"It is settled law that a negotiable security of a corporation which upon its face appears to have been duly issued by such corporation, and in conformity with the provisions of its charter, is valid in the hands of a bona fide holder thereof, without notice, although such security was in point of fact issued for a purpose and at a place not authorized by the charter of the corporation."
The distinction is that in this case there is no showing that either the president or vice president of the defendant corporation had authority to make and issue its promissory notes, nor that it had been their custom to do so. It has been held that the president of a corporation has no greater powers, by virtue of his office merely, than any other director of the company, except that he is the presiding officer at the meetings of the board. Railway Co. v. James, 22 Wis. 198. In Titus v. Railroad Co., 37 N. J. Law, 98, the supreme court of New Jersey said that:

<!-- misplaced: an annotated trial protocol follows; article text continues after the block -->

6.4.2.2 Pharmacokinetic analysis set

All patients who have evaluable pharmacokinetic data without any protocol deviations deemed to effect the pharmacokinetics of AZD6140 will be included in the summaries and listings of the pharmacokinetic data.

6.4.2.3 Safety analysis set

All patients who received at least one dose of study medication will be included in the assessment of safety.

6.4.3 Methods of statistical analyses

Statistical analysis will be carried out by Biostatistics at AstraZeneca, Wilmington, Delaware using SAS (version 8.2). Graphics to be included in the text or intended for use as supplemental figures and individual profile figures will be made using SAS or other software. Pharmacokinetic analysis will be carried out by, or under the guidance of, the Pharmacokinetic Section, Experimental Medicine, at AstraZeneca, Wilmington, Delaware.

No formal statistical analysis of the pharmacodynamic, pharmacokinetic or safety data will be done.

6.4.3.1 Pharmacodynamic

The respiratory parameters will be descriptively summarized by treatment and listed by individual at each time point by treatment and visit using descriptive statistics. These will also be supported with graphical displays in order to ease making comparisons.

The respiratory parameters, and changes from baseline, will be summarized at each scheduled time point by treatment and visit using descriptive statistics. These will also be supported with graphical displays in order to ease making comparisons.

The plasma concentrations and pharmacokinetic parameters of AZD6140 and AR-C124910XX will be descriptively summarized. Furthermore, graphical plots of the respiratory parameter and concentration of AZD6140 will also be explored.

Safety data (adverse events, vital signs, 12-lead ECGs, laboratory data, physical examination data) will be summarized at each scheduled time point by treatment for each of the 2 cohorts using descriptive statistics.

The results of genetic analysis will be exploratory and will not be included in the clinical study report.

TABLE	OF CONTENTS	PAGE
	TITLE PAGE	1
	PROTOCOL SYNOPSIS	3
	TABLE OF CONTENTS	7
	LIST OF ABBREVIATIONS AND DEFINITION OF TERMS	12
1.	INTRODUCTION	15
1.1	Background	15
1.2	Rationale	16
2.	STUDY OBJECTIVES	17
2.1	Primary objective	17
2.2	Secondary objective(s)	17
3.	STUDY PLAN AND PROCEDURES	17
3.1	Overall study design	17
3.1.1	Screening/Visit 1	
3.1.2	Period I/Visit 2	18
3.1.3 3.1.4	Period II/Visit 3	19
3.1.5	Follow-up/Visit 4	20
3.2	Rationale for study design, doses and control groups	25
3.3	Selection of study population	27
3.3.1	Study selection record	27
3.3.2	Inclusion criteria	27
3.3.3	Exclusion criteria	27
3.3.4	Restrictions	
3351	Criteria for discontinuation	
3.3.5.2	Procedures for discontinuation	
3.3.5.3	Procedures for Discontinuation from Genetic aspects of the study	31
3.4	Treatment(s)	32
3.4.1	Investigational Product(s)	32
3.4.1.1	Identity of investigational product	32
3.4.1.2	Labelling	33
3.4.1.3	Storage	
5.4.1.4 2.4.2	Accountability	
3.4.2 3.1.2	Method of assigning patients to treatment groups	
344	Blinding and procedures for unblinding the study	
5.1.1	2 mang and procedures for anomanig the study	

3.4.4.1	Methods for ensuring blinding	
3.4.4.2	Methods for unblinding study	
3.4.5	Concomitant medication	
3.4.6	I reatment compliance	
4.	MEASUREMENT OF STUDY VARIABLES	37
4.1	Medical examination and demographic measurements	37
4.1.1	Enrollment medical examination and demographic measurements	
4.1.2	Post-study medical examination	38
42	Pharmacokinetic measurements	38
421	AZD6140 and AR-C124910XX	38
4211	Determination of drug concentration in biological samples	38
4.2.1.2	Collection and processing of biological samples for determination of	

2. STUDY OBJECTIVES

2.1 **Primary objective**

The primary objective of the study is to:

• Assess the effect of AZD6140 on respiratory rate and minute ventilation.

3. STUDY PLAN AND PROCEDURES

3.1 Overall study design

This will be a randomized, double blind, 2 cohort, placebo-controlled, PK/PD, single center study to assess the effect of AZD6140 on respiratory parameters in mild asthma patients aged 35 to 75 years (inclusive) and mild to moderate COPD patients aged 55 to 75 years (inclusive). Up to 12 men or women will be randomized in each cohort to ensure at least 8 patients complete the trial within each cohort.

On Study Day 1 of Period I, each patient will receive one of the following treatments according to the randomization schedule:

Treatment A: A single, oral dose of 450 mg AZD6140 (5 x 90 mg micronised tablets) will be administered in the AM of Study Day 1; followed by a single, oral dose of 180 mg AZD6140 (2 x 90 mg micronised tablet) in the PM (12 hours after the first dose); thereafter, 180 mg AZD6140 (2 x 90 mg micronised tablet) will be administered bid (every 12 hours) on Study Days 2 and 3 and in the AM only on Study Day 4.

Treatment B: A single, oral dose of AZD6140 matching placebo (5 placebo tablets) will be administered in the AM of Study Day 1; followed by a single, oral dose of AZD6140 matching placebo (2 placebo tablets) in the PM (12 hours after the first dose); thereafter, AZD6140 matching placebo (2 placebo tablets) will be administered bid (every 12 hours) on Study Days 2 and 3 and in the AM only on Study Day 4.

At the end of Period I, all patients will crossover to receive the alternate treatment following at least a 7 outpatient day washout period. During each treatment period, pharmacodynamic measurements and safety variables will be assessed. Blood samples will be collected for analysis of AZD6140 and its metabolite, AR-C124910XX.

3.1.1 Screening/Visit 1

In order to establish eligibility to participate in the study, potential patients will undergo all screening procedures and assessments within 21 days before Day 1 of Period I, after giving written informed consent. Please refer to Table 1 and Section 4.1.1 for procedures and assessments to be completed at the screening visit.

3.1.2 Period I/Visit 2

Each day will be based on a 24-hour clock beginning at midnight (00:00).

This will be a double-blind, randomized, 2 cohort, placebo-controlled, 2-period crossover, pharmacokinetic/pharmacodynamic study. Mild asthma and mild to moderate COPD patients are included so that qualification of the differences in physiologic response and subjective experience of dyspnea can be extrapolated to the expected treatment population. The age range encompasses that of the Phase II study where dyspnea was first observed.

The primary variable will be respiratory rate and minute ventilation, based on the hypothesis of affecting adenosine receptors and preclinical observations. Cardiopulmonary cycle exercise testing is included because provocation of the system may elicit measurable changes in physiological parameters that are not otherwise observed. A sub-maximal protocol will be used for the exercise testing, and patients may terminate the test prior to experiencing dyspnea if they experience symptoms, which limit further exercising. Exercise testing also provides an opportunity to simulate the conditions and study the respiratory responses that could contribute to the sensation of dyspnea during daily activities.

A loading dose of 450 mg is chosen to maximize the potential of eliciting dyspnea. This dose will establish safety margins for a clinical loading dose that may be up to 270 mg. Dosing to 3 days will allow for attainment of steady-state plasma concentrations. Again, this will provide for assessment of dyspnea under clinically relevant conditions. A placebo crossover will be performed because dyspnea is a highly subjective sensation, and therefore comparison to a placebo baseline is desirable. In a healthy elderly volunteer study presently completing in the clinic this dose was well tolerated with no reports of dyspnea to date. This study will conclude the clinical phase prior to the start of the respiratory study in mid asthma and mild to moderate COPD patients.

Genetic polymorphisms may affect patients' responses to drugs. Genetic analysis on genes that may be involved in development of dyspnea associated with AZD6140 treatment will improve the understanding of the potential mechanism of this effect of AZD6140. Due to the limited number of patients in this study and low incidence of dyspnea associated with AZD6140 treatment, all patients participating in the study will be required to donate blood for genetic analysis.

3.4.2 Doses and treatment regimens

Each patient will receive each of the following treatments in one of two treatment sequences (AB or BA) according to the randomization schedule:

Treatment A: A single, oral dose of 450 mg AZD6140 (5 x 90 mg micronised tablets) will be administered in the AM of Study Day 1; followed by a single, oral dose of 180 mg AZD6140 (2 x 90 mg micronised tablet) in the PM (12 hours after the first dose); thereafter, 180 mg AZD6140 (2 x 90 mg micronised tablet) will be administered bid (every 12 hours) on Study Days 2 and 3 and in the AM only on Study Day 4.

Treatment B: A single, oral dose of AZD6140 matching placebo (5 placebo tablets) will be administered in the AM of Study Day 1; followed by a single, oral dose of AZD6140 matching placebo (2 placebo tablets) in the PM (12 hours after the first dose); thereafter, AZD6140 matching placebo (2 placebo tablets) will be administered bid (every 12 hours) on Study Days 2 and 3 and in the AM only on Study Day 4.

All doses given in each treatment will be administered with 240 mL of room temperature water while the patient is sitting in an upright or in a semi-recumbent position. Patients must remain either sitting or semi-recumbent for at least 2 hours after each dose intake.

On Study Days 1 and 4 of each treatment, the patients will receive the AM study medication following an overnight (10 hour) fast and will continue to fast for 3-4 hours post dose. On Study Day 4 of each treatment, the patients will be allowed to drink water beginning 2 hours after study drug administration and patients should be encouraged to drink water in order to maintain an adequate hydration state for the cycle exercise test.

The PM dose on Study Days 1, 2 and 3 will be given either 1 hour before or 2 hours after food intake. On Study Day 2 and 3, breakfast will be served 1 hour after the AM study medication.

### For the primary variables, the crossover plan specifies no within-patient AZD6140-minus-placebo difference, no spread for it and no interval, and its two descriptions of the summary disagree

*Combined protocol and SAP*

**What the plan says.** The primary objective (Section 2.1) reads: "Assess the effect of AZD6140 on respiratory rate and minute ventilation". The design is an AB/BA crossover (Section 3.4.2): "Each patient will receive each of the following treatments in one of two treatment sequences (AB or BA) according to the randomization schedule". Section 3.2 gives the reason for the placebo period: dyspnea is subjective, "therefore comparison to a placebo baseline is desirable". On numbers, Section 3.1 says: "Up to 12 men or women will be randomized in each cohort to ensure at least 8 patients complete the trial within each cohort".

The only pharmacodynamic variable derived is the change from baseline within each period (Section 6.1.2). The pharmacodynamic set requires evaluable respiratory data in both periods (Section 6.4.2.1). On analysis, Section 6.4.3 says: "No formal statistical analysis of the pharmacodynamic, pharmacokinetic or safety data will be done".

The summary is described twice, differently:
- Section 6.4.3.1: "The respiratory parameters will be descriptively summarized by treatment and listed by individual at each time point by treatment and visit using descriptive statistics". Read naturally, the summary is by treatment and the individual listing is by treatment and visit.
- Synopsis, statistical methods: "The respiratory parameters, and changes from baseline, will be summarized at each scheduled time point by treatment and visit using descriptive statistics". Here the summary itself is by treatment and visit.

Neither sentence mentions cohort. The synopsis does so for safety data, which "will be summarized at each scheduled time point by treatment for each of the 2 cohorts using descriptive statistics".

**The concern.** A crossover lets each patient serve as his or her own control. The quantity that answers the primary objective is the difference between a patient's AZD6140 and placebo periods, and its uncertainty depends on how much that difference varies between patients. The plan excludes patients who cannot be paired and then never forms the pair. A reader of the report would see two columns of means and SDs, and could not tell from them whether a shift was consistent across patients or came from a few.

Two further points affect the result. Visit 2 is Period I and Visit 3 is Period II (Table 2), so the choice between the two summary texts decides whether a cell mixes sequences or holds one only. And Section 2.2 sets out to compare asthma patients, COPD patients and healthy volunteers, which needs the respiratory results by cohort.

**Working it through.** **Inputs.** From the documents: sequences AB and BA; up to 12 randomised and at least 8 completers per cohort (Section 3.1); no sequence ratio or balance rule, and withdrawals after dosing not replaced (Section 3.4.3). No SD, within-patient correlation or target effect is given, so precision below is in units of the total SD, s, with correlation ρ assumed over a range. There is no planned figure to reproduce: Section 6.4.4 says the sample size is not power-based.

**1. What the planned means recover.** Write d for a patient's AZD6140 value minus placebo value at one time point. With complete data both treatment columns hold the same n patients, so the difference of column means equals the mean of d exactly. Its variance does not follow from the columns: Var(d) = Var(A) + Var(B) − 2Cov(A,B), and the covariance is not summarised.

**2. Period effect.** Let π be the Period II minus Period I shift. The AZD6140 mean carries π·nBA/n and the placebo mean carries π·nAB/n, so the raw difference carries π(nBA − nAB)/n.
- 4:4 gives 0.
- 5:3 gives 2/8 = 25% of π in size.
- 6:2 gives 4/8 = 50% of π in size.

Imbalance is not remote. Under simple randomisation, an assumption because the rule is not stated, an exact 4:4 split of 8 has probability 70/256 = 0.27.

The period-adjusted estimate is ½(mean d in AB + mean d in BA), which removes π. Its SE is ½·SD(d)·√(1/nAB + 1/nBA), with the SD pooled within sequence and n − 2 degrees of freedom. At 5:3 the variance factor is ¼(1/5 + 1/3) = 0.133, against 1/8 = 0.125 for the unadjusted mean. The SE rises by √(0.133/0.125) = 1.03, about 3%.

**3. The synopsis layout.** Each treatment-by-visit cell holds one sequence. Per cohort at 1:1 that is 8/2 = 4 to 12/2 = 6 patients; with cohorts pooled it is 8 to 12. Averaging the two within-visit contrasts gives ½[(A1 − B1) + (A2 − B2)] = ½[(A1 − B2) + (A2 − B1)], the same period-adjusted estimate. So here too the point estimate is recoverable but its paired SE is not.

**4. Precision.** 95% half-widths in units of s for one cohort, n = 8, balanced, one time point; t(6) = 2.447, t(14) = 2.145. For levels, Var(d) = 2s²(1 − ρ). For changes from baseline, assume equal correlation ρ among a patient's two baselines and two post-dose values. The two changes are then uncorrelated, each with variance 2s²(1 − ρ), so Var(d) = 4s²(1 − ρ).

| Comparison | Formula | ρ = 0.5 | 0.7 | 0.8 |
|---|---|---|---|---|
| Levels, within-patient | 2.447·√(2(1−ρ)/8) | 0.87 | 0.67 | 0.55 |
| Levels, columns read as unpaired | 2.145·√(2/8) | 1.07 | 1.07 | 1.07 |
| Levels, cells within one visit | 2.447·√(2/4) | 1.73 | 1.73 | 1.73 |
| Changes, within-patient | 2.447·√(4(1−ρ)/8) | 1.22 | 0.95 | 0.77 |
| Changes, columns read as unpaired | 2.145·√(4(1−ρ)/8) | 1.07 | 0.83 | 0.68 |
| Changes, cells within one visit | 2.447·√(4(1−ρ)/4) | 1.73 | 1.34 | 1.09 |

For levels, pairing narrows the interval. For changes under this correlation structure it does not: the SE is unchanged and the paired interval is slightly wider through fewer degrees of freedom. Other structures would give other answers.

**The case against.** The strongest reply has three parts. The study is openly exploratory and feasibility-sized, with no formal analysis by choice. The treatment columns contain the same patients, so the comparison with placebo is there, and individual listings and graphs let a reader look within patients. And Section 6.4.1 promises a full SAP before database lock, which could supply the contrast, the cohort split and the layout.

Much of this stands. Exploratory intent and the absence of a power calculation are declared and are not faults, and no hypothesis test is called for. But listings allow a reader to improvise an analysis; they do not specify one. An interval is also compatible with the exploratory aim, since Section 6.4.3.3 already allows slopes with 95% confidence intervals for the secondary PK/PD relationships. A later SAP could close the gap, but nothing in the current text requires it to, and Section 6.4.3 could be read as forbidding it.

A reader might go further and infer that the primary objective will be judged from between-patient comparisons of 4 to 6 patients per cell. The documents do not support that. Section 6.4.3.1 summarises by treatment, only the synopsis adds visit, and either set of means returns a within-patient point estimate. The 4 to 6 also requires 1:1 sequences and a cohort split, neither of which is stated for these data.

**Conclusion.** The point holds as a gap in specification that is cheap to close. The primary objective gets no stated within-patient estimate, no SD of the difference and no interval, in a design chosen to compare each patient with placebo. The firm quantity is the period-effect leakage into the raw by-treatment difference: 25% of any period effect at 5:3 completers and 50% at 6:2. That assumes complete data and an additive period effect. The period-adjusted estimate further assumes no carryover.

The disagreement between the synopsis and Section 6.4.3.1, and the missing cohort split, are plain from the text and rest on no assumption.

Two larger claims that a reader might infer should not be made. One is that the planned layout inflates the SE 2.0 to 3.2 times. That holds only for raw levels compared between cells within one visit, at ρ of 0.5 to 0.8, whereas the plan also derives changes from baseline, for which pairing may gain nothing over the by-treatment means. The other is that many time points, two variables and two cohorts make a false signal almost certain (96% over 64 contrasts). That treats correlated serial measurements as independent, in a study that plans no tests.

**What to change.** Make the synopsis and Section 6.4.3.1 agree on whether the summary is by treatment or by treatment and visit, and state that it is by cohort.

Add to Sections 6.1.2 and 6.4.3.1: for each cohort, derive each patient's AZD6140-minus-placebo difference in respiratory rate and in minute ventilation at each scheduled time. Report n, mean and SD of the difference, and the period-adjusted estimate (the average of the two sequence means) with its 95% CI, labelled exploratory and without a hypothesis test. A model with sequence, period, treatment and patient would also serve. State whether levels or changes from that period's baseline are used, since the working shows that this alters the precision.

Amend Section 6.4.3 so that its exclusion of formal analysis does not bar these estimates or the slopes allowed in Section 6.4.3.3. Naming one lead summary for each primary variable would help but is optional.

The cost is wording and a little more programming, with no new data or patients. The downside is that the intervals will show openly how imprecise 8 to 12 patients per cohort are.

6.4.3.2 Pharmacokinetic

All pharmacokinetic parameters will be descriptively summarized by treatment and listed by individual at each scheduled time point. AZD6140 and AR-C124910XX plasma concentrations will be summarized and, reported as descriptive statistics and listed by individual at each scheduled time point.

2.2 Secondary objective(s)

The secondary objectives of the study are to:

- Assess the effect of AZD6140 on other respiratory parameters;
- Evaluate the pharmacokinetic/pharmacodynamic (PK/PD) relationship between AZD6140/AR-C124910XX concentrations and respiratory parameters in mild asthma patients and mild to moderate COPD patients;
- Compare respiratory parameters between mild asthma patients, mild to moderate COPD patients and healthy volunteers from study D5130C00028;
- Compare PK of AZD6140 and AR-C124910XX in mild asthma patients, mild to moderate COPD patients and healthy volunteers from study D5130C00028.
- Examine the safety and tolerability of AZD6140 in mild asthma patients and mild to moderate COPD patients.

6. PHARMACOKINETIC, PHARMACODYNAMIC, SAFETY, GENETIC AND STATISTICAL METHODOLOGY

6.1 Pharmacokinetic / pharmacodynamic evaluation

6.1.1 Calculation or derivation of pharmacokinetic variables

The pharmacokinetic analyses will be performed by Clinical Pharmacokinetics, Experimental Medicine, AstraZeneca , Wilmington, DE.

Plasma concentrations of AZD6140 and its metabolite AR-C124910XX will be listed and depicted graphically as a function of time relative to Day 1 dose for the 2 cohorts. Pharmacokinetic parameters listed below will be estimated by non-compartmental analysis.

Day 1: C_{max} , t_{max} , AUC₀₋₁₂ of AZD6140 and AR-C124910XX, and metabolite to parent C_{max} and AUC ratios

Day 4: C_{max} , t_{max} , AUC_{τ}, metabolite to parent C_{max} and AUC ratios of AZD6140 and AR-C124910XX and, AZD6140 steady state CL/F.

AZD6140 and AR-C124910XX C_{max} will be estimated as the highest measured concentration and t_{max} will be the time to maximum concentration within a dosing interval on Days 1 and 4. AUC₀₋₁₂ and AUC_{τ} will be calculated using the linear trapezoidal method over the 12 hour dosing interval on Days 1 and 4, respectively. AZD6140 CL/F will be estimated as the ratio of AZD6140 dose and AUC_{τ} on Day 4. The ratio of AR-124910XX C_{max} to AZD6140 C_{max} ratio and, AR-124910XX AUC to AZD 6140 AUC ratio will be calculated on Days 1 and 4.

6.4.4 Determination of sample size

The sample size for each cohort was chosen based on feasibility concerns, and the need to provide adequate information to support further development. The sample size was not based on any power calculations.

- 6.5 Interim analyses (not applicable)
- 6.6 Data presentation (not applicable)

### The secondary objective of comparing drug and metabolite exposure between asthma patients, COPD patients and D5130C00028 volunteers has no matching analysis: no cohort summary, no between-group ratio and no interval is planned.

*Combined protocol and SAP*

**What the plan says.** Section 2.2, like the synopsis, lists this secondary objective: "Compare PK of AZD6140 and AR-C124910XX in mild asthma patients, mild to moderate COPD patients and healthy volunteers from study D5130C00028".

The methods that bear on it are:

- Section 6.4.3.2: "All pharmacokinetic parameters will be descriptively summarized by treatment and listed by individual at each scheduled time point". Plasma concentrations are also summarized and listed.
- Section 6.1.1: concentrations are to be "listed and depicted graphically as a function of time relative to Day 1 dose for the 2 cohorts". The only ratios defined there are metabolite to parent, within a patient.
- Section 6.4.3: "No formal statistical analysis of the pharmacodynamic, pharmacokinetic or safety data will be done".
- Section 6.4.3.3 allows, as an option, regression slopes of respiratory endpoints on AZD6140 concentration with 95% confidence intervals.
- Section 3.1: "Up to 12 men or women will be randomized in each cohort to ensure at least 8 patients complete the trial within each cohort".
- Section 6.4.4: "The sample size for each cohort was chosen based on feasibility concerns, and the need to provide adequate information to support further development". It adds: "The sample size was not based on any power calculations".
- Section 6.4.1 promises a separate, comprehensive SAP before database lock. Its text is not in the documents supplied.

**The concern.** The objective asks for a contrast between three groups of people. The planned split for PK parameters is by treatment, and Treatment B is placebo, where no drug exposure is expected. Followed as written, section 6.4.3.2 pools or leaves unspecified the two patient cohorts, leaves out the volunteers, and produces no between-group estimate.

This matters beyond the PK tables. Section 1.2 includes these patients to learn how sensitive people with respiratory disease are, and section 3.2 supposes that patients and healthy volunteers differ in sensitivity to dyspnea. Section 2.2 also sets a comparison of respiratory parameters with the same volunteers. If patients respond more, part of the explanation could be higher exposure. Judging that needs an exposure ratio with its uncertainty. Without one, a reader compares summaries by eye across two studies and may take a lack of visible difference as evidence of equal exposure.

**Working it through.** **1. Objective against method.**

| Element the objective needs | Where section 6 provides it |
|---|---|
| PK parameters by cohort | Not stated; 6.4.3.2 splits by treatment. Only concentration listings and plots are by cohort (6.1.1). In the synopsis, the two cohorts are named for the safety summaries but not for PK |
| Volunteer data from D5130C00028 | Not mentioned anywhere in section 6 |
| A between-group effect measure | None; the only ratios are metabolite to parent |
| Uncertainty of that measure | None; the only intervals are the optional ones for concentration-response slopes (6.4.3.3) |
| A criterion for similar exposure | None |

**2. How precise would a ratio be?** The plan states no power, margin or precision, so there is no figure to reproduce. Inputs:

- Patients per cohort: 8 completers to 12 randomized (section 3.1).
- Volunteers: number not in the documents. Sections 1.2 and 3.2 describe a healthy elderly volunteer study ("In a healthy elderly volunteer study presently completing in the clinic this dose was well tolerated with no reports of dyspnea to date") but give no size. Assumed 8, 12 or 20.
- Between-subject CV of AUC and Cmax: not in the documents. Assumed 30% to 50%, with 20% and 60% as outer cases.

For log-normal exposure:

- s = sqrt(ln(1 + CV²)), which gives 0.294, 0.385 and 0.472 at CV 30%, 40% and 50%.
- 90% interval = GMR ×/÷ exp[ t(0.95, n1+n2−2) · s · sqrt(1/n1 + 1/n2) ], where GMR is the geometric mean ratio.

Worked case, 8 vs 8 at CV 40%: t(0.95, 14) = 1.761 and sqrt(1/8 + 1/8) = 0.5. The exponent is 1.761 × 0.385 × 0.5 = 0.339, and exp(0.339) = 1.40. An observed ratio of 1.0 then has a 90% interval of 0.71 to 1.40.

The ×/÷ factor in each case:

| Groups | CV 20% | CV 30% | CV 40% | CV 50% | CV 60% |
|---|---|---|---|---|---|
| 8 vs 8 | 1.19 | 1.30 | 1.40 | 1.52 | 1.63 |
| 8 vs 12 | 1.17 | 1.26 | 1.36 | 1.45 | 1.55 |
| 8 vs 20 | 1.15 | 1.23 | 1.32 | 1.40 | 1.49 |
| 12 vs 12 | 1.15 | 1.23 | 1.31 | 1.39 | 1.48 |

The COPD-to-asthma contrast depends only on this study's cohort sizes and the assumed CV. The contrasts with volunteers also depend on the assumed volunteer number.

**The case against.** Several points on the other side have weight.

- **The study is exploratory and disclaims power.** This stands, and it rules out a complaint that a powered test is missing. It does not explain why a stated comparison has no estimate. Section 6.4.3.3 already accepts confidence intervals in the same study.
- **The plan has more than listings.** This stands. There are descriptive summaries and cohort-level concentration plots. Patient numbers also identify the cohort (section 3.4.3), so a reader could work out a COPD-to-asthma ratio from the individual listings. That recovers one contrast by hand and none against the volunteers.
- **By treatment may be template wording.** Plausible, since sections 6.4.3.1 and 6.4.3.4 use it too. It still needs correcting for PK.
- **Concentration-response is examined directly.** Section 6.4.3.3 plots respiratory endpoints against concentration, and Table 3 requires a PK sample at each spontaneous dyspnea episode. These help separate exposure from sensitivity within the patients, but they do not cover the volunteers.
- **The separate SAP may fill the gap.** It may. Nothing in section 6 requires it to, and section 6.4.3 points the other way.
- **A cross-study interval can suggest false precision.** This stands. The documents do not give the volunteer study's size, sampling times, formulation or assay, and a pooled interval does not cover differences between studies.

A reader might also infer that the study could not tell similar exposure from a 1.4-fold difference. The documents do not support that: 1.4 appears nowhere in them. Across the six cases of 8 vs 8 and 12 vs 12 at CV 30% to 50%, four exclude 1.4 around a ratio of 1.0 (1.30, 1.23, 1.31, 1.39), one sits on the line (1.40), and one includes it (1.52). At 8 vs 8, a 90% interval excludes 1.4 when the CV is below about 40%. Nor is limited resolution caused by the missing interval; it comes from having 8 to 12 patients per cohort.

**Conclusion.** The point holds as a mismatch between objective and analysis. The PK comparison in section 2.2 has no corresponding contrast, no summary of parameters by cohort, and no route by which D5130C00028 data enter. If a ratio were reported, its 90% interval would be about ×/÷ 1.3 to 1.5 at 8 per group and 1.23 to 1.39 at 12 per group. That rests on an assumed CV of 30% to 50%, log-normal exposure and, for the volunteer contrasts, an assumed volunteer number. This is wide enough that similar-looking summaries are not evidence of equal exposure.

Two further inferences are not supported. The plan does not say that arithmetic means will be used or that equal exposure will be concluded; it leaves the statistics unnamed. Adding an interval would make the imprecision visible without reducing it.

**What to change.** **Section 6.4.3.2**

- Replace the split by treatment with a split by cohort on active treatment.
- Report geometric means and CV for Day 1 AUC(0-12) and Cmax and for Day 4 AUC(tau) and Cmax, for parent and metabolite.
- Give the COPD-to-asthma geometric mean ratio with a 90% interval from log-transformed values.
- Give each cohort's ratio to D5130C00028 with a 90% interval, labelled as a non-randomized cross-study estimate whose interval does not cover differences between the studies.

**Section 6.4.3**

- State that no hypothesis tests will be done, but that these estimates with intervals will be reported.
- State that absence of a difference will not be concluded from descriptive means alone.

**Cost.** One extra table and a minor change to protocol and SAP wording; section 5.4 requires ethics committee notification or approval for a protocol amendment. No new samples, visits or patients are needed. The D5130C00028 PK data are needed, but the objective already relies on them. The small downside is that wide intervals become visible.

"In the absence of anything in the act of incorporation bestowing special power upon the president, he has, from his mere ollicial station, no more control over the corporate property and funds than any other director. The atfair'S of corporate bodies are within the exclusive control of their directors, from whom authority to dispose of their assets must be derived," See, also, Westerfield v. Radde, 7 Daly, 326; McCullough v. Moss, 5 Denio, 567.